#60 Say You Are Sorry–Then Back It Up With Actions

I hear it on play grounds everywhere from parents of kids of all ages “Say you’re sorry” and I thoroughly believe that saying you are sorry is a skill everyone needs to practice. I also believe that the words can only take you so far. If you push a child down on the play ground, say you are sorry, then three minutes later purposely do it again–the words you used to apologize aren’t worth the breath they were spoken with.

Sorry is a powerful word when used correctly and you don’t need to feel guilty for your actions for your entire life. However, you do need to know that the more words you speak without actions to back them up–the less value your words and apologies will ever have. If you push a kid on the play ground and he falls, you should say you are are sorry, and then don’t do it again. As a matter of fact, if the kid falls down later you should offer him a hand to get back up with. Your actions just backed up your apology. In short, your actions give meaning to your words.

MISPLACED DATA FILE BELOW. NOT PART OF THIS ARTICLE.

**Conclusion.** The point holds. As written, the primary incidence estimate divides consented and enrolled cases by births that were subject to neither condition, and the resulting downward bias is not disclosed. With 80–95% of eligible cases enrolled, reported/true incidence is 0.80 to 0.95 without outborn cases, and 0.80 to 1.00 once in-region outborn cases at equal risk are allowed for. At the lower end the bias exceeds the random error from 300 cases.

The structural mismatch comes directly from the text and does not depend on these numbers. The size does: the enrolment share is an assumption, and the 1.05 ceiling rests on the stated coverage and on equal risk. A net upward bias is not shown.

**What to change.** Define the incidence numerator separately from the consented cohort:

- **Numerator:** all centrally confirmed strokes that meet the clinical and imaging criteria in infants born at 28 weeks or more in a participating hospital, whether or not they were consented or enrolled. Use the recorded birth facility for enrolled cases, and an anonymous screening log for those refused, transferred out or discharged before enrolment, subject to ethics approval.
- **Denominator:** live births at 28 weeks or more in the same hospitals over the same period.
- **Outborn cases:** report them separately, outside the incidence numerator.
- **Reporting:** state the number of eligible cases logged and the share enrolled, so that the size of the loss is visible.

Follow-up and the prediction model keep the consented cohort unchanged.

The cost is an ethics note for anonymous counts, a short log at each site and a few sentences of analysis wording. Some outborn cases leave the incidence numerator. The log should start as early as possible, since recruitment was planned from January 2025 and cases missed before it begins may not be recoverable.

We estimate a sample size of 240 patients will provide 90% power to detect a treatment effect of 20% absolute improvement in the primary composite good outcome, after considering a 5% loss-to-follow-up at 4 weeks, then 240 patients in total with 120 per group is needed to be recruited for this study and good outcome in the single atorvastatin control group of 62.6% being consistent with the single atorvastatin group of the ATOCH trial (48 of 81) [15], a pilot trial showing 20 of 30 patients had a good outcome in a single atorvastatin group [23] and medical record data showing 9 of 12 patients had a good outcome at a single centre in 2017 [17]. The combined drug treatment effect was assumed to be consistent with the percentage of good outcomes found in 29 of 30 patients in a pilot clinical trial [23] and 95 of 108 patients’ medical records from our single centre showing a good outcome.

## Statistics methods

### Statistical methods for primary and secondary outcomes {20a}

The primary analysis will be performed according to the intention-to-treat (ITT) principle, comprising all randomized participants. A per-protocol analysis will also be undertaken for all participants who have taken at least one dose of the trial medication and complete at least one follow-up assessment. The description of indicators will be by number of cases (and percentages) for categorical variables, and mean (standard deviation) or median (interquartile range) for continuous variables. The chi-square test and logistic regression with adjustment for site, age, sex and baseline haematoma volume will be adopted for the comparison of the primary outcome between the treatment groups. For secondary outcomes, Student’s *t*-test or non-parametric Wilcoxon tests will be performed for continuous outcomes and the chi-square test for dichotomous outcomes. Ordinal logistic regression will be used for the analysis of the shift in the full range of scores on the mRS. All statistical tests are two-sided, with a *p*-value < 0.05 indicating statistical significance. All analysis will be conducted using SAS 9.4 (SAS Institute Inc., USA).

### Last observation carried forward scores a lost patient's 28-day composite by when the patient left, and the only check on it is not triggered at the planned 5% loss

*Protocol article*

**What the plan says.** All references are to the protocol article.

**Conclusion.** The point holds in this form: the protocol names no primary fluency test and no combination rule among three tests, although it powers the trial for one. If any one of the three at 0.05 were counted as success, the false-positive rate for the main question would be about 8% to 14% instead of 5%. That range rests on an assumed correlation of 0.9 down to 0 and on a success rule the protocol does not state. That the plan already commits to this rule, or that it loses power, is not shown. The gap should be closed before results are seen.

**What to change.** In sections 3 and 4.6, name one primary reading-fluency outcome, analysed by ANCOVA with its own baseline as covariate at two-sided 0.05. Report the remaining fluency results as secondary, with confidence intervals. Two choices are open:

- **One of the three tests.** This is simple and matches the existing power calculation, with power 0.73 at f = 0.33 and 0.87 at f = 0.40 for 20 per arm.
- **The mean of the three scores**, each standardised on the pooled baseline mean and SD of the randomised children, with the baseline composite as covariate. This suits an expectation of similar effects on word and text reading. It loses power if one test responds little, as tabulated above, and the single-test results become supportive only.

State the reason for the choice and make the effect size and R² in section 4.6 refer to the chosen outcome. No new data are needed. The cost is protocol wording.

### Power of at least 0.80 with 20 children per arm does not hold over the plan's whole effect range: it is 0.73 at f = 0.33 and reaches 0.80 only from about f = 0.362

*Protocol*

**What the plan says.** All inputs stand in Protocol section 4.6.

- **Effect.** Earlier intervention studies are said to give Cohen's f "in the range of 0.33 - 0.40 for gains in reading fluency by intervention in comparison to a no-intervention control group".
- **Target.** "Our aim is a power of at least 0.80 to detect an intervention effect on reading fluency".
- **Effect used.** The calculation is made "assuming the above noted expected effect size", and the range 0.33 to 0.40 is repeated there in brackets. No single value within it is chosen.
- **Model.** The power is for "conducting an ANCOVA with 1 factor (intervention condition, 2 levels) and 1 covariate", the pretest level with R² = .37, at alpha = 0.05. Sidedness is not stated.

For the most part, people will forgive you when you say you are sorry–but it doesn’t mean they forget what you did. Sorry means that you realize you made a mistake and you don’t intend to do it again. I’m tired of a world of empty apologies and empty words. Pick your words carefully, admit your mistakes, and use your actions to give your words value and power—it will take you far!

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